Especially as they both appeared in the last two versions of the Top 6 final – with agonising defeat suffered by each.
Amblers lost a heartbreaker last year, going down 31-26 in extra-time to Abu Dhabi Harlequins 2nds, Kent Watene their hero after they had scored an equalising try right at the death following Epeli Davetawalu’s red card.
Similar woe befell Dragons 2nds two years earlier as they led for almost the entire game against Sharjah Wanderers before a try beyond 80 minutes saw them lose 27-26.
Dragons finished top of the bottom half of the pile in the UAE Conference, posting 39 points to earn a final shot, with Amblers eight points behind.
And now that they’re here, Dragons are determined to finish the job and win some silverware.
“We’ve been on a good run the past few weeks, all the boys are looking forward to the final and playing against a quality outfit in Al Ain, who were only narrowly beaten last year in the Top 6 final,” said Dragons skipper Jamie Lynch.
“It’s a one-off game with everything to play for. We’re certainly not looking at ourselves as favorites, Al Ain have a strong reputation for turning it on this time of the year so we will need to be at our best for the full 80 minutes.”
As he has done many times before, Amblers director of rugby Rocco De Bruyn is stepping in to take charge of the side from the Garden City for the final, with head coach Sean Emmett away in Australia.
He admits it’s been a bit of a slog this year, having appeared in the glamour Conference showpiece 12 months ago. But he is determined to finish on a high.
“It’s been a hard season with lots of new players and untimely injuries, especially to key positions,” said the South African.
“It was a slow start trying to find the correct combinations and game plan according to our strengths.
“We’re looking forward to Friday’s final, hoping that we will play against a legitimate second team from Dragons. If so, I think we will have a hard, yet entertaining, game.
“Our head coach, Sean Emmett, is currently in Australia so I had to step in (again) for the finals.
“Luckily the men have a good coaching team in Jakes Terblanche , Leon Bell and George Taunga that are a great help.
“Rugby is a funny game and there are no guarantees of an easy game or win, as we have seen lately in Super Rugby and the Six Nations, but I have faith in the boys and believe that we can be victorious on Friday.”
Two of the UAE’s biggest clubs met at the same stage last year, on the inaugural UAE Rugby Grand Finals day at Dubai Sports City, with Dragons triumphing 22-11.
It will be Dragons’ third straight visit to the final – in the third installment of the Community League showpiece.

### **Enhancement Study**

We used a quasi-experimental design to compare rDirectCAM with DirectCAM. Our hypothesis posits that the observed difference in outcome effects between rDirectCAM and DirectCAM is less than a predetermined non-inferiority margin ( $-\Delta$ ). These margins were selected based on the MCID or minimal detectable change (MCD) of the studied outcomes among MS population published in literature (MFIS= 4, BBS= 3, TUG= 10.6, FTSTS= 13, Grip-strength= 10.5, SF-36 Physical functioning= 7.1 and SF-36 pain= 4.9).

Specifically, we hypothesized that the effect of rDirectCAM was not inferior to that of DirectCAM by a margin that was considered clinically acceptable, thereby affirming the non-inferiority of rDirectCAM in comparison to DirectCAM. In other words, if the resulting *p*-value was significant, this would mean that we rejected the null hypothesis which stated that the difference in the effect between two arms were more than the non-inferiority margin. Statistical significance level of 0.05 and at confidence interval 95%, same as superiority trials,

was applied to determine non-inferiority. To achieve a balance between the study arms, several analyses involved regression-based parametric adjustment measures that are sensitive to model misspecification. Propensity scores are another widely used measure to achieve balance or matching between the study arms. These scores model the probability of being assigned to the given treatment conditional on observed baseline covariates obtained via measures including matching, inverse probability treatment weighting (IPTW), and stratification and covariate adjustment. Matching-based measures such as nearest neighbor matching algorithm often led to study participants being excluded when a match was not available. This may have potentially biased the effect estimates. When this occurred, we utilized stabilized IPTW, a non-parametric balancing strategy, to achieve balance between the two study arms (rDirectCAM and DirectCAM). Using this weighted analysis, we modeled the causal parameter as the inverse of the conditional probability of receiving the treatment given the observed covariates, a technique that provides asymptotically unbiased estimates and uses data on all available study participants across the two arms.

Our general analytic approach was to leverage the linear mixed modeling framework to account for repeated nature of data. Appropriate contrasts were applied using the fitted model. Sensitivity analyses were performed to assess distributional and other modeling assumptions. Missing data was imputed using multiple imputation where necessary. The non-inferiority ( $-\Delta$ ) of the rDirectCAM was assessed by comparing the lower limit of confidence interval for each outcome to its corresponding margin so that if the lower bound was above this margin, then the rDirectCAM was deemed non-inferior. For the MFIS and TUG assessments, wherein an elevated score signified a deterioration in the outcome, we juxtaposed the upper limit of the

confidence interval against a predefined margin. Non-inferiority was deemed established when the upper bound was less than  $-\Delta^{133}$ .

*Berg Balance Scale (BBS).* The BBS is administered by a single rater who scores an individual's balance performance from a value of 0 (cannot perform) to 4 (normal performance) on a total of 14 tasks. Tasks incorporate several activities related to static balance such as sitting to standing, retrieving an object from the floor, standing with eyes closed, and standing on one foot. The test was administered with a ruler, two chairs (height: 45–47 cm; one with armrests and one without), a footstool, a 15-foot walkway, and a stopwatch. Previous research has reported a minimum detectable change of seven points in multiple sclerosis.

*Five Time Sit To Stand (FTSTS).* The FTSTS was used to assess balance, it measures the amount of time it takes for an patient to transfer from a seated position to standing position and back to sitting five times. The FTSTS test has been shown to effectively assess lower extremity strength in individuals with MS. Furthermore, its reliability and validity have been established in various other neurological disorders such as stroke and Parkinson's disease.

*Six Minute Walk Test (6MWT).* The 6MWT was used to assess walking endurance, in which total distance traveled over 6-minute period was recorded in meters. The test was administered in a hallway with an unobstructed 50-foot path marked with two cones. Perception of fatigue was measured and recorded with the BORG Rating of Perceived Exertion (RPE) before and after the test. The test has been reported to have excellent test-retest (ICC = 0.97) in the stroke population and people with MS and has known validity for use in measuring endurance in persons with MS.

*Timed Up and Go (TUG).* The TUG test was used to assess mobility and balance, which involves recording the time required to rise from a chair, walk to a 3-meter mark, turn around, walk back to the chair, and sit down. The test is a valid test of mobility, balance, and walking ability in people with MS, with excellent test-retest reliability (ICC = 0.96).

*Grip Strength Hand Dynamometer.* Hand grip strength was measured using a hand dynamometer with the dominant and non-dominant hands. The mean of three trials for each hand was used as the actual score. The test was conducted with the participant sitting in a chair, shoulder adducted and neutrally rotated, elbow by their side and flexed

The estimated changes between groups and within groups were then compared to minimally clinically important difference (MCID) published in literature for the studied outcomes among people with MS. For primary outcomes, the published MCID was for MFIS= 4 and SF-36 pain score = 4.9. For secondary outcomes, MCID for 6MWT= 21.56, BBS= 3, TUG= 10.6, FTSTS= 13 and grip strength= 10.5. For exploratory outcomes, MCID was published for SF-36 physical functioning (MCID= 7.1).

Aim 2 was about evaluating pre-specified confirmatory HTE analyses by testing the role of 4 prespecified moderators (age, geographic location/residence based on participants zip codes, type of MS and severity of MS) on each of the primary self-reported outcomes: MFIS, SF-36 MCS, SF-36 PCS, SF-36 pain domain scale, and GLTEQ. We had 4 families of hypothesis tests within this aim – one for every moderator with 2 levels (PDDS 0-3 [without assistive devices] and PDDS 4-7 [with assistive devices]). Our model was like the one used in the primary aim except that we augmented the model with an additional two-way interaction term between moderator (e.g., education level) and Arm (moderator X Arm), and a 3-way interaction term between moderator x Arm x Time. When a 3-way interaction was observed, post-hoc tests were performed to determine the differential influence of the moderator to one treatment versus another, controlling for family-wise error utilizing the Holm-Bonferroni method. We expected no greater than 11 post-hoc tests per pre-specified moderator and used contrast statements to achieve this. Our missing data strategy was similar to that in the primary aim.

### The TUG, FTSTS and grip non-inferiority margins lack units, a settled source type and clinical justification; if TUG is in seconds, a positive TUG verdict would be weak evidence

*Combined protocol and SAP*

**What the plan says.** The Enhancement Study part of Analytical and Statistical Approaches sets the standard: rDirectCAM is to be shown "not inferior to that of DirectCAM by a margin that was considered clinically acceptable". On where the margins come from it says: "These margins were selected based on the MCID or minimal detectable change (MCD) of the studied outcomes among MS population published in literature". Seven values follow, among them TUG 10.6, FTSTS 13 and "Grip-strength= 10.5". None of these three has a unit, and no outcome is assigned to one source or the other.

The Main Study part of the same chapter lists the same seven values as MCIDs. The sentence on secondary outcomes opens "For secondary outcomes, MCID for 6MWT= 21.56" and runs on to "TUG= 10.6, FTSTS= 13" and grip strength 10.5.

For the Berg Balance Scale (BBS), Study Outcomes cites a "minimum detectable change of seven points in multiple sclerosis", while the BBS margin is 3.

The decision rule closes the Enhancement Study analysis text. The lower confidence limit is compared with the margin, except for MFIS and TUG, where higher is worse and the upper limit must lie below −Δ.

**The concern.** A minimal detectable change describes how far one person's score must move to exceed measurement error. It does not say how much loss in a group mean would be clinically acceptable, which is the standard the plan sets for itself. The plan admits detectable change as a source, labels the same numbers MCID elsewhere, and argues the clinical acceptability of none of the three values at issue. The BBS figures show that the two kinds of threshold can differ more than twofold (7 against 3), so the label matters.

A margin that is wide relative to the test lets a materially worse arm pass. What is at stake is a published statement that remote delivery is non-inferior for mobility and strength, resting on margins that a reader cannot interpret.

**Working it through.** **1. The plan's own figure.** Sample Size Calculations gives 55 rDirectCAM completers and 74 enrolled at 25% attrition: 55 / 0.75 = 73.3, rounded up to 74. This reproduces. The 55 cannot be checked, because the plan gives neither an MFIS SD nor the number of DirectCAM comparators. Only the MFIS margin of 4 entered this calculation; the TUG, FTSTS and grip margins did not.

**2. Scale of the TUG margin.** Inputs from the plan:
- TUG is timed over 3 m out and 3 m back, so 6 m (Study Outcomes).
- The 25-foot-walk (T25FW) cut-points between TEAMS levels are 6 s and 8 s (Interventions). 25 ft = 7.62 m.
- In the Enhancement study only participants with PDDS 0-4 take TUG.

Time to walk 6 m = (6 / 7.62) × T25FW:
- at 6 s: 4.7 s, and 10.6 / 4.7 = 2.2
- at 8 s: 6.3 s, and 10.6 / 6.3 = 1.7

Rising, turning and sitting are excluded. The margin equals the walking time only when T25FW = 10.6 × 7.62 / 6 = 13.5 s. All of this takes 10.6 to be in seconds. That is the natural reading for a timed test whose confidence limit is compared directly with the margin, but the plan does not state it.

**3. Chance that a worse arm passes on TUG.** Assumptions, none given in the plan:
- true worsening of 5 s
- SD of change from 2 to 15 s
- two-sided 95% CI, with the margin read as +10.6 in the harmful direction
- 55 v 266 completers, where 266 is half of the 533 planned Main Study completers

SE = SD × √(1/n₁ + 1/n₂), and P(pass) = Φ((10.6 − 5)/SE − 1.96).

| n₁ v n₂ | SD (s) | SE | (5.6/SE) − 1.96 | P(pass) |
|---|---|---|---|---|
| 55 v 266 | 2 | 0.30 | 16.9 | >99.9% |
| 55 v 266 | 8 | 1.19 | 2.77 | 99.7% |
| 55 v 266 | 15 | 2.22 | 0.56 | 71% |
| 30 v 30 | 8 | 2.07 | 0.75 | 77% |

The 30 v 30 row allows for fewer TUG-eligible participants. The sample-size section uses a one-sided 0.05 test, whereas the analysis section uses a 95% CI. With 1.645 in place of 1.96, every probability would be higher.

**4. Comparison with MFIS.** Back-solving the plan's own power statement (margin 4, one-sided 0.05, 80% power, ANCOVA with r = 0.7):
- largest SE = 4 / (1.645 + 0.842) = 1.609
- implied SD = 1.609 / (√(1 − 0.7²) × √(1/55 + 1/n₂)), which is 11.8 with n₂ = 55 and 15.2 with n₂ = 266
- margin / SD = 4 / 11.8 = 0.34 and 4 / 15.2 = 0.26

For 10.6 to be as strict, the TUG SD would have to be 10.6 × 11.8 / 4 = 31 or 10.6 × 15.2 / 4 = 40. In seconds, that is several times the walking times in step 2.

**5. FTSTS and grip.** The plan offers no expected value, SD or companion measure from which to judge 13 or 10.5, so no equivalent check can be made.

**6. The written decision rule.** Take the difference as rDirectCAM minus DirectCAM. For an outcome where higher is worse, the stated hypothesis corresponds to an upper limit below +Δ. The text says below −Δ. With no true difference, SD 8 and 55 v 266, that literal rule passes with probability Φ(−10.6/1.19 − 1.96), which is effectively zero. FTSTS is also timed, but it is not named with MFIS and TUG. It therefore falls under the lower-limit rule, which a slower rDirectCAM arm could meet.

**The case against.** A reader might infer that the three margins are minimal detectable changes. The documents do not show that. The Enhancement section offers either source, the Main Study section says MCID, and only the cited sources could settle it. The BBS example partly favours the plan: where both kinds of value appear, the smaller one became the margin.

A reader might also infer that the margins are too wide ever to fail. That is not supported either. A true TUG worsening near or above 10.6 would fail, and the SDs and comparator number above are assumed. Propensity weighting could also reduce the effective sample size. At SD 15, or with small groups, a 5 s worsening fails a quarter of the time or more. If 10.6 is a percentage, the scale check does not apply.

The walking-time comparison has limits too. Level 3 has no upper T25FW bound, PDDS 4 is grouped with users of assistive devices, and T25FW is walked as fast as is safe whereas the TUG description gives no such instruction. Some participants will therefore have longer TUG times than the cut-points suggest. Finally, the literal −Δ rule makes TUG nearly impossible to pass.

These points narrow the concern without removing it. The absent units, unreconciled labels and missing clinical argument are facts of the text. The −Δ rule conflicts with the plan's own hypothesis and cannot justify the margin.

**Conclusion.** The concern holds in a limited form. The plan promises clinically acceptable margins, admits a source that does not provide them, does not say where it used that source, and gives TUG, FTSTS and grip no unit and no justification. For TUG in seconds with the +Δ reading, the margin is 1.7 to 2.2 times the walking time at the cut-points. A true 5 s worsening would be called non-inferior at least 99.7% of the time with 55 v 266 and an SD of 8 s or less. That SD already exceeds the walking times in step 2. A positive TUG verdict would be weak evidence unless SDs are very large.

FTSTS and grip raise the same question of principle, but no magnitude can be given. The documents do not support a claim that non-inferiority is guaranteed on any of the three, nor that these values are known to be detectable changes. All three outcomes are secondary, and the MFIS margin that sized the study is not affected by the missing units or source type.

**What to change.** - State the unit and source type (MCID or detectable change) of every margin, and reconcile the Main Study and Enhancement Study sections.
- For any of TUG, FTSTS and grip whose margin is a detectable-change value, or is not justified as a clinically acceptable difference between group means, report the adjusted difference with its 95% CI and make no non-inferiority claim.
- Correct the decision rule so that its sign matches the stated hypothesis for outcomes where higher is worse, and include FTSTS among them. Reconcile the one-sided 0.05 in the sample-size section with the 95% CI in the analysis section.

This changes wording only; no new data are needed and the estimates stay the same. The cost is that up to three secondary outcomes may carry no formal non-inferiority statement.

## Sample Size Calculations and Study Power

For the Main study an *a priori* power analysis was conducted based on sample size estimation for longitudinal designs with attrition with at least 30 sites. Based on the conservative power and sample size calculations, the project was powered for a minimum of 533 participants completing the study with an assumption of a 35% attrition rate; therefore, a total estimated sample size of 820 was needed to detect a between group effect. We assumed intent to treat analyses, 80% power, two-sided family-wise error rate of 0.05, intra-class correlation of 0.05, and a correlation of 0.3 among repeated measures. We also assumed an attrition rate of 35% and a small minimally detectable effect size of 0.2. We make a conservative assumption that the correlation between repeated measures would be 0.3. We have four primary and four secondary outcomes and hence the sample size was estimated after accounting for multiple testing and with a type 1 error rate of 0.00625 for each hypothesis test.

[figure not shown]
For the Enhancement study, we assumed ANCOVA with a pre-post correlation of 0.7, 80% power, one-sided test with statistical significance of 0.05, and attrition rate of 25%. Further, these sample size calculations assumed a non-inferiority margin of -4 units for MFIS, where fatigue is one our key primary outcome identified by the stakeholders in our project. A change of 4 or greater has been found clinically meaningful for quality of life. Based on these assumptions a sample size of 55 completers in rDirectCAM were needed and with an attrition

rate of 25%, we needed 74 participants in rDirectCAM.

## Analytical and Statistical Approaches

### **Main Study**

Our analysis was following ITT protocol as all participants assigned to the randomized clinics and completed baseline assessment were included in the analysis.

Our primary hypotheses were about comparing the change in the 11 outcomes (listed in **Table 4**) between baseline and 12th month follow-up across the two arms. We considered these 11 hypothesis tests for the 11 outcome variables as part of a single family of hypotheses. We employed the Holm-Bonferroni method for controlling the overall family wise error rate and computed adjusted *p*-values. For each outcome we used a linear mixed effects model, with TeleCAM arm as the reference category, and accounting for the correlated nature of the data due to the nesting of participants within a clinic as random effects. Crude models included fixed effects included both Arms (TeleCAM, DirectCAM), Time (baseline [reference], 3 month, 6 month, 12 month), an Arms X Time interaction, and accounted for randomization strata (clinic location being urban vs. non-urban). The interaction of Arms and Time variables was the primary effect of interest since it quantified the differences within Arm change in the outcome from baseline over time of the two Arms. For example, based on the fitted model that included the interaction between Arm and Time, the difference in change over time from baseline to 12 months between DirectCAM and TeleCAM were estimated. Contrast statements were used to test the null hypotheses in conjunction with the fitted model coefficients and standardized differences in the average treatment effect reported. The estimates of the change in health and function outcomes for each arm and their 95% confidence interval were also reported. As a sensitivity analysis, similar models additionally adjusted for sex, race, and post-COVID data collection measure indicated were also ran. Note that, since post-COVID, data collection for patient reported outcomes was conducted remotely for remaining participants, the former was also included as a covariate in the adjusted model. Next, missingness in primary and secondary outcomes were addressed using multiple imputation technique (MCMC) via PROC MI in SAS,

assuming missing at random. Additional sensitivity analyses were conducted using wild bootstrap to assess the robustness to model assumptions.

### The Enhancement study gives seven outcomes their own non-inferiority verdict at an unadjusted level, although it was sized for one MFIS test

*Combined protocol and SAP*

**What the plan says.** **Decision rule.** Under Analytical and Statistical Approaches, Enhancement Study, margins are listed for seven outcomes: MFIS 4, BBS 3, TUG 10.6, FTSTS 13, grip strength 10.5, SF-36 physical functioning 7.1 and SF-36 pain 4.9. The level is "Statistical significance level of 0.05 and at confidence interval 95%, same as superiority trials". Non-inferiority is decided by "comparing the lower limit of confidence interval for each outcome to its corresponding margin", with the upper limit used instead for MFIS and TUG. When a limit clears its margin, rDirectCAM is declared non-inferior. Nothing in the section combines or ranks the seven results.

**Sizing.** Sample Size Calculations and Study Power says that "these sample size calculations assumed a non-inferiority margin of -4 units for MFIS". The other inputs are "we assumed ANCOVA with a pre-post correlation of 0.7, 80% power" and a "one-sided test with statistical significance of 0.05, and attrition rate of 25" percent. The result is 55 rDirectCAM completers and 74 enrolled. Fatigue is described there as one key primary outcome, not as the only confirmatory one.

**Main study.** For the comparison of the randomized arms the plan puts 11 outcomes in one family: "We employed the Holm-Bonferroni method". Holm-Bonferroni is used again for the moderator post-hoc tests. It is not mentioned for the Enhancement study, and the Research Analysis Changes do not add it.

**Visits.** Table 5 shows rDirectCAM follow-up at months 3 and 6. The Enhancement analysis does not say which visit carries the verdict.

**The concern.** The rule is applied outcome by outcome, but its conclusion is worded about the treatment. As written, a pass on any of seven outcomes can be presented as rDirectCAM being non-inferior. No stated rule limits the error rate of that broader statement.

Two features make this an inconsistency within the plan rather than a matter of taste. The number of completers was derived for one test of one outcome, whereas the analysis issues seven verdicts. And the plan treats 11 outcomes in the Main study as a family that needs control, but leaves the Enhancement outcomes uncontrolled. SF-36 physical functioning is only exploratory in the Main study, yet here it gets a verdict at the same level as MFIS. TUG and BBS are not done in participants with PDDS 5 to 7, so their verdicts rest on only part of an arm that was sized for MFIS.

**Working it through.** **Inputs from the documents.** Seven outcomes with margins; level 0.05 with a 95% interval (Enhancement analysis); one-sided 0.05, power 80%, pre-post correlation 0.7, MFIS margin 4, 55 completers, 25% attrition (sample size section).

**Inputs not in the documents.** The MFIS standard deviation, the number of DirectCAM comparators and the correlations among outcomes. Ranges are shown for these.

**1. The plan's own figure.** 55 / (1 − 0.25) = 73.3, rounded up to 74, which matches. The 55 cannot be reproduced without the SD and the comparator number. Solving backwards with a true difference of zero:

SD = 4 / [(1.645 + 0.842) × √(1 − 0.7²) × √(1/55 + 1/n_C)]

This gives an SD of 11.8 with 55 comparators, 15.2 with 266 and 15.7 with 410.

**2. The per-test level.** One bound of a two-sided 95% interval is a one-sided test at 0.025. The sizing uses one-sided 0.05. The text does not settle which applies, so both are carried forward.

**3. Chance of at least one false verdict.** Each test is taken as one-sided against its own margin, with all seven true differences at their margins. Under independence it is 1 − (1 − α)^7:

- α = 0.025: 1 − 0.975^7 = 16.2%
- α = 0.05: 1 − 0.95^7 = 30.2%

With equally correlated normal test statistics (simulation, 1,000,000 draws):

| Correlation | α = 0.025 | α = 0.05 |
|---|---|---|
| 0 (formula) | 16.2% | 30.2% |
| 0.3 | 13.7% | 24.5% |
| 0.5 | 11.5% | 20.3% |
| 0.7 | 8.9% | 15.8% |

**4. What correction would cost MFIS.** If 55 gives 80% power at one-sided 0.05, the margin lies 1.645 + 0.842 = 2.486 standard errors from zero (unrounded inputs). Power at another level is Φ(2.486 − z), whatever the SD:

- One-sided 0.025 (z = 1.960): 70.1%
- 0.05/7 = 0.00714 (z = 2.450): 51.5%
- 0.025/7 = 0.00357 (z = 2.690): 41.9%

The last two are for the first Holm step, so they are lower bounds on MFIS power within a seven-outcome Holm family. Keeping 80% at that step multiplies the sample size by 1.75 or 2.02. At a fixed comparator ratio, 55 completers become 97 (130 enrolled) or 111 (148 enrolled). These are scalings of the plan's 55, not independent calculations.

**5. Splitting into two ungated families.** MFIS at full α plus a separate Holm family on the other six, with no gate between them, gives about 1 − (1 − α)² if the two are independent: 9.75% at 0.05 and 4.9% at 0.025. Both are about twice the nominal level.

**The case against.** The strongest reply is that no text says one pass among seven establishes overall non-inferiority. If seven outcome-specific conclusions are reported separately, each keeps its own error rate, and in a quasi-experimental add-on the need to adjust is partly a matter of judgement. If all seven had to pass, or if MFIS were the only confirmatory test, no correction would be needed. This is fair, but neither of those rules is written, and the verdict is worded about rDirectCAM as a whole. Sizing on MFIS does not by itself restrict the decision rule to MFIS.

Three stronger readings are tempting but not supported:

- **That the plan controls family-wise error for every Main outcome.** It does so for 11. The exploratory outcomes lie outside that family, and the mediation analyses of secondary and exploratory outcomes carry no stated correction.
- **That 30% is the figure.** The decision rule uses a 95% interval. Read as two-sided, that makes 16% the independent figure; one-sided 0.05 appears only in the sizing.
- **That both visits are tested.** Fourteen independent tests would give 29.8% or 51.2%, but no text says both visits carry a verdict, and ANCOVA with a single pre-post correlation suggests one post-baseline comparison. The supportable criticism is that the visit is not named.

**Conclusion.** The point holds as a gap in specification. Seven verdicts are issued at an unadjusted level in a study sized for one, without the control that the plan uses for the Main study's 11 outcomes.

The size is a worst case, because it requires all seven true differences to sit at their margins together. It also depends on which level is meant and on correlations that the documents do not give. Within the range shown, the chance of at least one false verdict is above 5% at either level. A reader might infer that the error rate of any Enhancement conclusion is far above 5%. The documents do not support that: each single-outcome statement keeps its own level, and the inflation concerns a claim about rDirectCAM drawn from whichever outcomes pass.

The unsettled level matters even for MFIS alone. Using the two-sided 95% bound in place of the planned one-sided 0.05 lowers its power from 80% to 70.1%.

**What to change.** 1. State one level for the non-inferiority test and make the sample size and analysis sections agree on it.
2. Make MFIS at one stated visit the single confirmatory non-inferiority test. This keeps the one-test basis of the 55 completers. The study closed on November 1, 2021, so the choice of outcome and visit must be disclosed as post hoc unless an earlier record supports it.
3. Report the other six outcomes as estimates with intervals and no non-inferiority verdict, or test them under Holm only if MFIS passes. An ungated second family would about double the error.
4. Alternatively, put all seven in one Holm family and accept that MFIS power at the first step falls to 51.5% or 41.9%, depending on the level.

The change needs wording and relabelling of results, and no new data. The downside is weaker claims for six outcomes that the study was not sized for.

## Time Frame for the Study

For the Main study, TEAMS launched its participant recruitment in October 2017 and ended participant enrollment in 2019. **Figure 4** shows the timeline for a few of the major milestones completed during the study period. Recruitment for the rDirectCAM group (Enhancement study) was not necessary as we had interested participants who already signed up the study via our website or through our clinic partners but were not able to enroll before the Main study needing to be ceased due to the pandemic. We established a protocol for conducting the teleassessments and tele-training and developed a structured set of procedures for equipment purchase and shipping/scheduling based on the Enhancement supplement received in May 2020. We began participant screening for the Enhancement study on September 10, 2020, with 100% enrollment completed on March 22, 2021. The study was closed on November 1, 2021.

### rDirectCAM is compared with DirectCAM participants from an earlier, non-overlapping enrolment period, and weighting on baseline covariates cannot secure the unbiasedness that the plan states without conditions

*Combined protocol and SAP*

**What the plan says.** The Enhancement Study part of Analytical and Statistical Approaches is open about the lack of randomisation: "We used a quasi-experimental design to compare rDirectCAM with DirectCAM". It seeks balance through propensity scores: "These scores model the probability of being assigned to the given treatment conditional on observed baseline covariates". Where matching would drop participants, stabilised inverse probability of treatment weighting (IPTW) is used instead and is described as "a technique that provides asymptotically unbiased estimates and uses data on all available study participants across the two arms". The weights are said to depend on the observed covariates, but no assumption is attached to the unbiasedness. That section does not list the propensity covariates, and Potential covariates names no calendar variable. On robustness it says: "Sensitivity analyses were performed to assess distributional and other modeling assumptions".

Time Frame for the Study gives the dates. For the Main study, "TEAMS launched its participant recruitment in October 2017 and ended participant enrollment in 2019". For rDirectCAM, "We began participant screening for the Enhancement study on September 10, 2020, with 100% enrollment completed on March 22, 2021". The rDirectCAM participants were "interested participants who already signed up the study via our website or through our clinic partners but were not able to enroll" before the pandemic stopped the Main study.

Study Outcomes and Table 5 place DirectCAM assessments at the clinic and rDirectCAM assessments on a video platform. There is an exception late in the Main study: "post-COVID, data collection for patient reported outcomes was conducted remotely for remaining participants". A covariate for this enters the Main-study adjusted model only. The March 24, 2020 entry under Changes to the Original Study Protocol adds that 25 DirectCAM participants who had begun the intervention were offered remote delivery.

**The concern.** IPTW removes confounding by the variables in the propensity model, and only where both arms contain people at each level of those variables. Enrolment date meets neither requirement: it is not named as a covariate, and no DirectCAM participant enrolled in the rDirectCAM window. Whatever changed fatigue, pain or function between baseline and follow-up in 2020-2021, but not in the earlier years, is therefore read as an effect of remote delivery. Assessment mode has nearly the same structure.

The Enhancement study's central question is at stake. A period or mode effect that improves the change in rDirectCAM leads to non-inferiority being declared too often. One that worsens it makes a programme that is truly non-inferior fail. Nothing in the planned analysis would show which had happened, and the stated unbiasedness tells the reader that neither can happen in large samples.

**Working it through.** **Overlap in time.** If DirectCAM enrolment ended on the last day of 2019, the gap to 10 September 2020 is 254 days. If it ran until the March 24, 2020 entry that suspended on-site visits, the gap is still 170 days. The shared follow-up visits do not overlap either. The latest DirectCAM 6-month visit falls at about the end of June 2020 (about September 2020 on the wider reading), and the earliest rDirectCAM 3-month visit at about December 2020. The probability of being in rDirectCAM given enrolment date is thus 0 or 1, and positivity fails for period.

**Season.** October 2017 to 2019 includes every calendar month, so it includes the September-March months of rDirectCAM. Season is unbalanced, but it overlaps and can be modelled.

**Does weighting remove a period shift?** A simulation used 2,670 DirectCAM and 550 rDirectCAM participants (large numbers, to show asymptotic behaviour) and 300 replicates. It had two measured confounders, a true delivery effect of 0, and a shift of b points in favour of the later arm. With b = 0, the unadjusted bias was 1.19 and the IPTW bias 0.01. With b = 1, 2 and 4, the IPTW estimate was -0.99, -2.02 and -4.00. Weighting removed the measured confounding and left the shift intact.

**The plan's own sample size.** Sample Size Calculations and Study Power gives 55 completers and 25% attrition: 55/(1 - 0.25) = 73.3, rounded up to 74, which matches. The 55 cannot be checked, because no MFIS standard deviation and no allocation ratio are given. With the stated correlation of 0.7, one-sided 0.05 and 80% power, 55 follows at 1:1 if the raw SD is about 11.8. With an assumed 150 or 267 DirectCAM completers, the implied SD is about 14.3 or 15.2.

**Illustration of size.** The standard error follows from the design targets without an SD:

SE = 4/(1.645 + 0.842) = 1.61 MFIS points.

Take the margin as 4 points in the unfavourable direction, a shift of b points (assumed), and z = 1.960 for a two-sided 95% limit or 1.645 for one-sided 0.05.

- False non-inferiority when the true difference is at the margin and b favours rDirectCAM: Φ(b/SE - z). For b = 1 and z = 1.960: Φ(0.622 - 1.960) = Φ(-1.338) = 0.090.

They were beaten by Beaver Nomads in the final of the inaugural Community League season two years ago, with Neil ‘Dutchy’ Verweij leading them to glory 12 months ago.
He has since moved on to a team manager with the senior Dragons’ side, replaced by Malachy Mulhall.
Both teams have lost once this season, with Mulhall and his Dragons seeking revenge for a 37-5 trouncing at the hands of Quins in February.
“We left everything on the bus that day but we got over it. They were on fire and every side has a bad day,” said Dragons’ coach.
“Maybe it was a good thing as we were worrying too much about going the season unbeaten up to that point. We’re focused and still hurting from being beaten heavily in February. They’ve had two teams in the Community League this season so well done to them.
“They’re good and we know we need a game to pull off the double. It will be a game between two very even teams.”
Mulhall praised the assistance the players have had from Dragons director of rugby and first team head coach Henry Paul, as well as senior forwards coach Andy Buist.
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He also has faith in a squad that hasn’t altered too much from the one that earned silverware last season.
He added: “We’ve got some good players in this squad. Out of team, we have nine from last year. Another three or four of them are injured and some dropped out with family commitments around Christmas. It’s still the same core.”
Dragons captain Mike Hayel knows all the pressure is on his side as the defending champions, but he and his teammates are relishing the challenge ahead.
“It’s a huge game for us. Going in as defending champions is tough, there’s more pressure on us but the attitude in the three’s at the moment is fantastic,” said the skipper.
“As it’s the social league it’s difficult to get numbers down at training but everyone is on the same page and we all know the task in hand. We’re getting more guys at training than the ones and twos.”
Despite the fact it may be UAE rugby’s third tier, Hayel said the burning intensity of a Dragons/Quins rivalry is just as hot.
“Quins are coming to get revenge for last season’s final but we’re also out for blood as they were the only team to beat us in the league,” he added.
“They ruined our unbeaten season so that’s going to add some spice to this final! And any game at any level between us and the Quins is always huge.
“They’re a great club and its going to be the hardest game of the season but if we stick to our structure that’s been installed throughout the club by HP (Paul), we’ll walk away with the trophy.”
Quins’ only defeat came in November, a 38-21 loss at RAK Rugby. They are coached by former first team player Mike Ballard, who last appeared for the Zayed Sport City side in the Gulf Top 6 (now West Asia Premiership) final in April 2014 – suffering a spinal injury that has left him wheelchair-bound.
The American returned home for treatment but has since returned to the UAE to work as well as taking up a coaching position at a club where he is hugely respected.